Posts Tagged ‘R.I.P.’

R.I.P. VII!

It’s time again for one of the most popular reading events in the book blogosphere – R.eaders I.mbibing P.eril (R.I.P. for short).  This is the seventh year Carl of Stainless Steel Droppings has hosted this event and the third time I’ve participated.  I’m ridiculously excited about this event, especially since the weather in Virginia right now is absolutely perfect for a shivery read – cloudy, cool, and smelling of autumn.

My plan is to read at least one book as well as participate in Carl’s group read of The Graveyard Book in October.  (I actually reread it just last year with the 5th-8th grade book club I host at the library.)  I don’t usually listen to a lot of audiobooks but I may listen to this one.  Last year I heard a clip of Neil Gaiman reading it and it was fantastic.

You should definitely sign up for R.I.P. VII if you haven’t already!  It’s a blast.  No blog necessary; anyone and everyone is welcome.  Check out the R.I.P. VII post if you have questions.

Hope your autumn is filled with hot cider and great reads!

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by Jim Butcher
ROC, 2000
Source: public library
As part of R.I.P. VI, Stainless Steel Droppings is hosting several group reads, one of which is a Storm Front read.  Even though I didn’t sign up for the group read, (I’m still figuring out how to get back into blogging after my little hiatus and I’m trying not to overload myself with challenges and reads), I read the book anyway.
I don’t even know where to begin.  Storm Front is such a gripping read.  I made the mistake of reading it during my lunch break a few times, and each time I did I dreaded one o’clock like you wouldn’t believe.  Not because I didn’t want to go back to work, mind you, but because as soon as one o’clock hit I was at yet another “I can’t stop now!” moment.  And even though the plot moves rapidly, it’s not at the expense of character development, which I really appreciate.  Butcher does employ quite a few stock characters, however, but Harry Dresden himself escapes a lot of the wizard/hero/outcast stereotypes, making him a far more engaging character than he could have been.
One of my favorite aspects of the novel is the magic-technology relationship.  It seems like many magical books – particularly those featuring wizards – are set in worlds free of modern technology (Lord of the Rings, A Wizard of Earthsea, etc.).  Even those that aren’t still manage to seem as though they are.  Take Harry Potter, for example.  It’s set in contemporary times, yet the wizards and witches seem to live in old-fashioned bubbles.  They communicate using owls, for crying out loud.  I could call, text, email, and Facebook about fifty people in the time it takes them to send one owl.  (I still totally want one, though.)  And unless I missed it, we’re never given an explanation for the strange lack of modern technology in the Hogwarts world.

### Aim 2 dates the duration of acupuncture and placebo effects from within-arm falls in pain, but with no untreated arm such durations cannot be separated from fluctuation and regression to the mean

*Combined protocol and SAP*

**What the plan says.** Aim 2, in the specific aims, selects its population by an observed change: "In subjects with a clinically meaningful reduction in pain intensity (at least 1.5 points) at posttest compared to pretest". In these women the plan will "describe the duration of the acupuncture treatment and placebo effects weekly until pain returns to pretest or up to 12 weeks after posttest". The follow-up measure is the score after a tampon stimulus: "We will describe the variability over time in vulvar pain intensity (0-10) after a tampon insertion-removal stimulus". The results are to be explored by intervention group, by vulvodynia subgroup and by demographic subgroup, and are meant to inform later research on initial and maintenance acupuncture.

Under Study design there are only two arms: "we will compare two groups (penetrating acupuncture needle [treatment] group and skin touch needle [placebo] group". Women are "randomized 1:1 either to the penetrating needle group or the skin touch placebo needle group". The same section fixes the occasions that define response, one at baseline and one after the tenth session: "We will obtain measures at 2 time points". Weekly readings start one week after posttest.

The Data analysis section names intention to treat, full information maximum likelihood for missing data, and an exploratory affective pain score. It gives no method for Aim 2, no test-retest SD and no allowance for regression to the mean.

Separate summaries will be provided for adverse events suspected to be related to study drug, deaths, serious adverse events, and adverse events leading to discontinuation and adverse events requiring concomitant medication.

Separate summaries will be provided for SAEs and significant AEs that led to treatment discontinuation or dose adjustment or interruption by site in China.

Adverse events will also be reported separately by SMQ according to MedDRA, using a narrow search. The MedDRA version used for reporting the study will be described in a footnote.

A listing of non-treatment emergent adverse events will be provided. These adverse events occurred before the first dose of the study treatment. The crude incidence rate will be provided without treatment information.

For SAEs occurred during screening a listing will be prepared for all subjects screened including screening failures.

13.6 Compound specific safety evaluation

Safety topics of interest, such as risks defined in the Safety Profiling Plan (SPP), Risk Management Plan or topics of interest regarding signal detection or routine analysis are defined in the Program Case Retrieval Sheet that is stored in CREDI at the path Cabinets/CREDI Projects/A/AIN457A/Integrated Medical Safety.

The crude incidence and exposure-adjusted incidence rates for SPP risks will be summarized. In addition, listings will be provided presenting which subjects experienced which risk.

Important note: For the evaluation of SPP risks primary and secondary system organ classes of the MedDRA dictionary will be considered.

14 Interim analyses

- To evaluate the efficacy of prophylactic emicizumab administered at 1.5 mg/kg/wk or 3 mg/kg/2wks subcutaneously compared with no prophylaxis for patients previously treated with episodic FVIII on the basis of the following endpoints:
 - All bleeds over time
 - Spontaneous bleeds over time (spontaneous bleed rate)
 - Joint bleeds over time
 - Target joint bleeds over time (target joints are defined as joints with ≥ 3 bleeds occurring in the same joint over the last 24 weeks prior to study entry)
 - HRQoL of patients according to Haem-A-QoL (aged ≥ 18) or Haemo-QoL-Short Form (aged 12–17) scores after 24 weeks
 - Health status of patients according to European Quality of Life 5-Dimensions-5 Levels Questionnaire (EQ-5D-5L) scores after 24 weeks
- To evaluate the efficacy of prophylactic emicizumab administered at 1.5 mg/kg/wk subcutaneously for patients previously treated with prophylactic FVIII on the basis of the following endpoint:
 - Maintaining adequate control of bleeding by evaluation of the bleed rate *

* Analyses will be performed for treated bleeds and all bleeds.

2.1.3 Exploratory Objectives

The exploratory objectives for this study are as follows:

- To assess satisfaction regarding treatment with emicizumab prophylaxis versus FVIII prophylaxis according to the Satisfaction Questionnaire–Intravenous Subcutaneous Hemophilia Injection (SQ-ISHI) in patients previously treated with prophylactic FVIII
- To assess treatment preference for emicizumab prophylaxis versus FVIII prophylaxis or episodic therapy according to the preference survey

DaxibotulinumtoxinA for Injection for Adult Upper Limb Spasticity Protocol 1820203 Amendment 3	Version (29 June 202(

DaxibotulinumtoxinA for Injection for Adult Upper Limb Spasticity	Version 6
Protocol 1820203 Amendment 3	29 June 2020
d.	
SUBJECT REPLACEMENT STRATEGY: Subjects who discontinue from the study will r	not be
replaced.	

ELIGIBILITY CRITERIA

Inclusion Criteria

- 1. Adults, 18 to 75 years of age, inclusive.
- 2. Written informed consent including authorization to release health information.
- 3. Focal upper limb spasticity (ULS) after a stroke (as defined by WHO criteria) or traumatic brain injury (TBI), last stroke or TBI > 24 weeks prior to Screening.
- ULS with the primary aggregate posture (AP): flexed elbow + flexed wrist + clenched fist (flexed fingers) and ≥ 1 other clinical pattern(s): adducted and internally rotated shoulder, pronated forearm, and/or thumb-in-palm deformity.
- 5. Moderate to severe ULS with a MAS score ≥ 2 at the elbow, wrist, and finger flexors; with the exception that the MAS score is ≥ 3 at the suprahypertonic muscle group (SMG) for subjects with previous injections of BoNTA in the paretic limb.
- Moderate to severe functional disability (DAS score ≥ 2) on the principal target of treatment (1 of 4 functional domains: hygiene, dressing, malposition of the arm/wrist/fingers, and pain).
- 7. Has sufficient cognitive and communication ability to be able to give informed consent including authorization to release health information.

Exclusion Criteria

It’s explained in Storm Front, however.  Harry Dresden brews potions by candlelight, drives a beat-up Beetle that’s constantly breaking down, and avoids computers and elevators like the plague because magic has a strange effect on anything manufactured after the forties.  Butcher uses this as more than just a way to take advantage of the dark, brooding environment that accompanies the conventional wizard image; it’s an excuse to have Dresden’s car break down at the most inopportune moments and to mess with other characters by making their radios spaz or their computers crash.  This magic-technology quirk is just one more reason to love this book.
Storm Front makes for a perfect R.I.P. VI read, so if you’re looking for an October book that will have you burrowing under the covers, check this one out.  I actually finished the second Dresden book last night and it was as entertaining and nerve-wracking as the first.  (About halfway through the second book there’s this scene at the police station – if you’ve read it, you know exactly what I’m talking about – that had me so on edge that when the phone rang I nearly jumped out of my skin.  Phones and Dresden really don’t mix.)
Other reviews:
  
Stainless Steel Droppings group read: Week 1, Week 2, Week 3
Did you write a review?  Let me know and I’ll add it to the list! 
*I just learned that James Marsters narrates the Dresden audiobooks.  Hmmm, I’m suddenly very motivated to start listening to them . . .